Arabic Store Owner Wins Insurance Dispute
We’ve blogged about the importance of using certified translators to translate contracts and insurance policies as good business practice. In the case below, a misunderstanding about the terms of an insurance policy ensued when an Arabic translator was not used to translate an insurance policy for the benefit of a retail store owner.
Arabic Store Owner Signs Insurance Policy Without Interpreter.
In Upscale Fashions, Inc. v. Underwriters at Lloyd’s London, et al., the plaintiff was a retail clothing company located in New Orleans. The owner of the plaintiff company spoke Arabic and could not read or speak English. The owner’s son served as the company’s treasurer and vice-president.
In 2004, the plaintiff purchased a property insurance policy which involved Lloyds, an insurance network, and the network’s employee, all of which were named as defendants. The policy was renewed in 2005 and ended on February 11, 2006. The original policy included coverage for hail and wind damage. On January 24, 2006, the defendant’s insurance broker faxed a renewal offer to the insurance network that mentioned the policy was expiring. However, the original policy lapsed. The network then issued another property damage insurance policy for the plaintiff which did not include wind and hail coverage.
When the owner visited the network’s office to deliver payment for the new policy, he was asked to sign a document which stated that wind and hail coverage was not included in the policy. The Arabic-speaking owner signed the English document without using an English to Arabic translator, and the policy went into effect shortly thereafter.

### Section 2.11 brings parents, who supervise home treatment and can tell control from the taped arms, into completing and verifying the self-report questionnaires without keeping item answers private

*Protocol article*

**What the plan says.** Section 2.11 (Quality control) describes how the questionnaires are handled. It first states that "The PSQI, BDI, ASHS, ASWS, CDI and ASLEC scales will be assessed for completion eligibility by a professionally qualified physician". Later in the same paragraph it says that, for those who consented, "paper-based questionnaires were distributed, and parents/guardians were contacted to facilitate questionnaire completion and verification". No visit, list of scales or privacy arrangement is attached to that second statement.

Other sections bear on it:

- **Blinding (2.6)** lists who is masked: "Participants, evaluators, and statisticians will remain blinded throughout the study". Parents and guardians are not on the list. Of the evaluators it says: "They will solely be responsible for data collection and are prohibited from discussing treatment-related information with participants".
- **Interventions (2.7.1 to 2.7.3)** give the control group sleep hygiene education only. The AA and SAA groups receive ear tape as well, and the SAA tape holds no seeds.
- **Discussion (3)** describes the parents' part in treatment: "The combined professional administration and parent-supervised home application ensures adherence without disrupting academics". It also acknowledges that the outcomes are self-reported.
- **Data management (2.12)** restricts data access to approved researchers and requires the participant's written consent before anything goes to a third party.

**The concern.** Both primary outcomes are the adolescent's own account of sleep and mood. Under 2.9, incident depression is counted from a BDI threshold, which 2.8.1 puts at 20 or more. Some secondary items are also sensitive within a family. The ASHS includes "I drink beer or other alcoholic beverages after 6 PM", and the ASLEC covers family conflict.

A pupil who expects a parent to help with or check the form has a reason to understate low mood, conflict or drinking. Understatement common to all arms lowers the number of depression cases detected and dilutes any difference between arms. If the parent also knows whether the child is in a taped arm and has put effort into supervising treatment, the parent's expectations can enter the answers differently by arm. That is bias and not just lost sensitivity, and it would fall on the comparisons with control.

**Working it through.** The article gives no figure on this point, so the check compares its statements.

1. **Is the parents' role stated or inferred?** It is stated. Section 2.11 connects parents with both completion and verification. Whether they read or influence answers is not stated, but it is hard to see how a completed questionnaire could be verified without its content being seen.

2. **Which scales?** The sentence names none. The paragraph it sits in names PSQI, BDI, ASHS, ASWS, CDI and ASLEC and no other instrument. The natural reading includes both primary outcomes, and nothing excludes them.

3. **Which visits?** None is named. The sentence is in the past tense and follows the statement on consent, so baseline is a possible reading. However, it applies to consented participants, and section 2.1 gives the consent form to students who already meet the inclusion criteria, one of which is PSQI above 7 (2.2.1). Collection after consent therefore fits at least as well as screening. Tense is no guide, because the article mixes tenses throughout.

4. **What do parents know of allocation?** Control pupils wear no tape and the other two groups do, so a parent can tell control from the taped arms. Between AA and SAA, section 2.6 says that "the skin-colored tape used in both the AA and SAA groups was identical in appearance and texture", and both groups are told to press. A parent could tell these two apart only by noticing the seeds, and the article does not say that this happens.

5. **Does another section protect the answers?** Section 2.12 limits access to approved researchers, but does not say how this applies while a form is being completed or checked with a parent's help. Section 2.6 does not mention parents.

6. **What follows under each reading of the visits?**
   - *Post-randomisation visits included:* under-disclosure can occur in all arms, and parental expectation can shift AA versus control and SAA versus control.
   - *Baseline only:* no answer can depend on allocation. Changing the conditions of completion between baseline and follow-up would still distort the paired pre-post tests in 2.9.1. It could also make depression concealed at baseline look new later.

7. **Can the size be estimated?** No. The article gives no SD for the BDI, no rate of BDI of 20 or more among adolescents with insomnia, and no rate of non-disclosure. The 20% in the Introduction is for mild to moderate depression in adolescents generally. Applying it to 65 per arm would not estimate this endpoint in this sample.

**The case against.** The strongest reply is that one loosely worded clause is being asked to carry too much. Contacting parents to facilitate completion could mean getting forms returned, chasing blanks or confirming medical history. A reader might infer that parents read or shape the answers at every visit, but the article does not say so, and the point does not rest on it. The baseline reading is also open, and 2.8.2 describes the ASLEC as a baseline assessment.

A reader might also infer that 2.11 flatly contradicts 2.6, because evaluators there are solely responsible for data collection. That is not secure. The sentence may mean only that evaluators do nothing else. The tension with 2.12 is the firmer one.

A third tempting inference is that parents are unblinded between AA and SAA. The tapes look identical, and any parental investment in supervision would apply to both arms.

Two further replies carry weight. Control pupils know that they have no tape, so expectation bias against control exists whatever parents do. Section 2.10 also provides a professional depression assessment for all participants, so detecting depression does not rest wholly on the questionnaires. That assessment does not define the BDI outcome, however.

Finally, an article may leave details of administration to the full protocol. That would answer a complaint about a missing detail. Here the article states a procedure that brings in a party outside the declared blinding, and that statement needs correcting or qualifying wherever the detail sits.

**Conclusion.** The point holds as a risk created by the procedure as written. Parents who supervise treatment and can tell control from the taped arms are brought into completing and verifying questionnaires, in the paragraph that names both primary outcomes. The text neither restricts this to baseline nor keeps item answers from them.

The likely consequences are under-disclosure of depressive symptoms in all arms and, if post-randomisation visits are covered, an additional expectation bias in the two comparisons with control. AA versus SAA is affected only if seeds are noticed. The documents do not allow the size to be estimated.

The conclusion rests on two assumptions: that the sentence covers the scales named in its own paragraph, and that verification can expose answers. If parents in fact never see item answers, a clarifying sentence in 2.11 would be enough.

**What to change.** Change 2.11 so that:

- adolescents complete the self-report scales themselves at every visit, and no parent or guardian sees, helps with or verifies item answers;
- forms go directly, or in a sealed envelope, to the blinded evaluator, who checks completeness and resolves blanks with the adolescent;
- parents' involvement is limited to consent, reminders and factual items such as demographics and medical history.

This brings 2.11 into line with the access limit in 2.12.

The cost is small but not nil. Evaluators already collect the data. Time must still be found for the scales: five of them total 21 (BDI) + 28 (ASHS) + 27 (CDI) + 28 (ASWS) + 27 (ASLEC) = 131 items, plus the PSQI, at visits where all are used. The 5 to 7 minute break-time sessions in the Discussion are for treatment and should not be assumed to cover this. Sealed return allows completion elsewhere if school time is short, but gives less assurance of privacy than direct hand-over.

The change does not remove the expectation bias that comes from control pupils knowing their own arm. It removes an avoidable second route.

Store Sustains Property Damage After Storm.
In August of 2006, the plaintiff store sustained roof and water damage following a windstorm. The store immediately notified the insurance network, but the network did not notify defendant Lloyd’s about the property damage claim until seventeen months later. In addition, the network failed to inform the plaintiff that there wasn’t any coverage for wind and hail damage when it submitted the claim.
In 2008, the plaintiff filed a petition for damages against defendant Lloyd’s as a result of its failure to pay for the property damage the store sustained. After defendant Lloyd’s was dismissed as a defendant from the lawsuit, the plaintiff amended its petition twice to include a realty company and the insurance network (“Network”) as defendants.
Store Prevails at Trial; Court Awards Damages.
The case did not go to trial until 2017. The owner and an insurance expert testified at trial along with the Network’s owner and its employee. The court entered judgment in the plaintiff’s favor, finding that the Network had failed to secure insurance coverage for the plaintiff, had failed to act diligently in obtaining wind and hail coverage, and the Arabic-speaking plaintiff was justified in believing that it was insured for hail and wind damage. The trial court also awarded damages to the plaintiff in the sum of $48,486.16.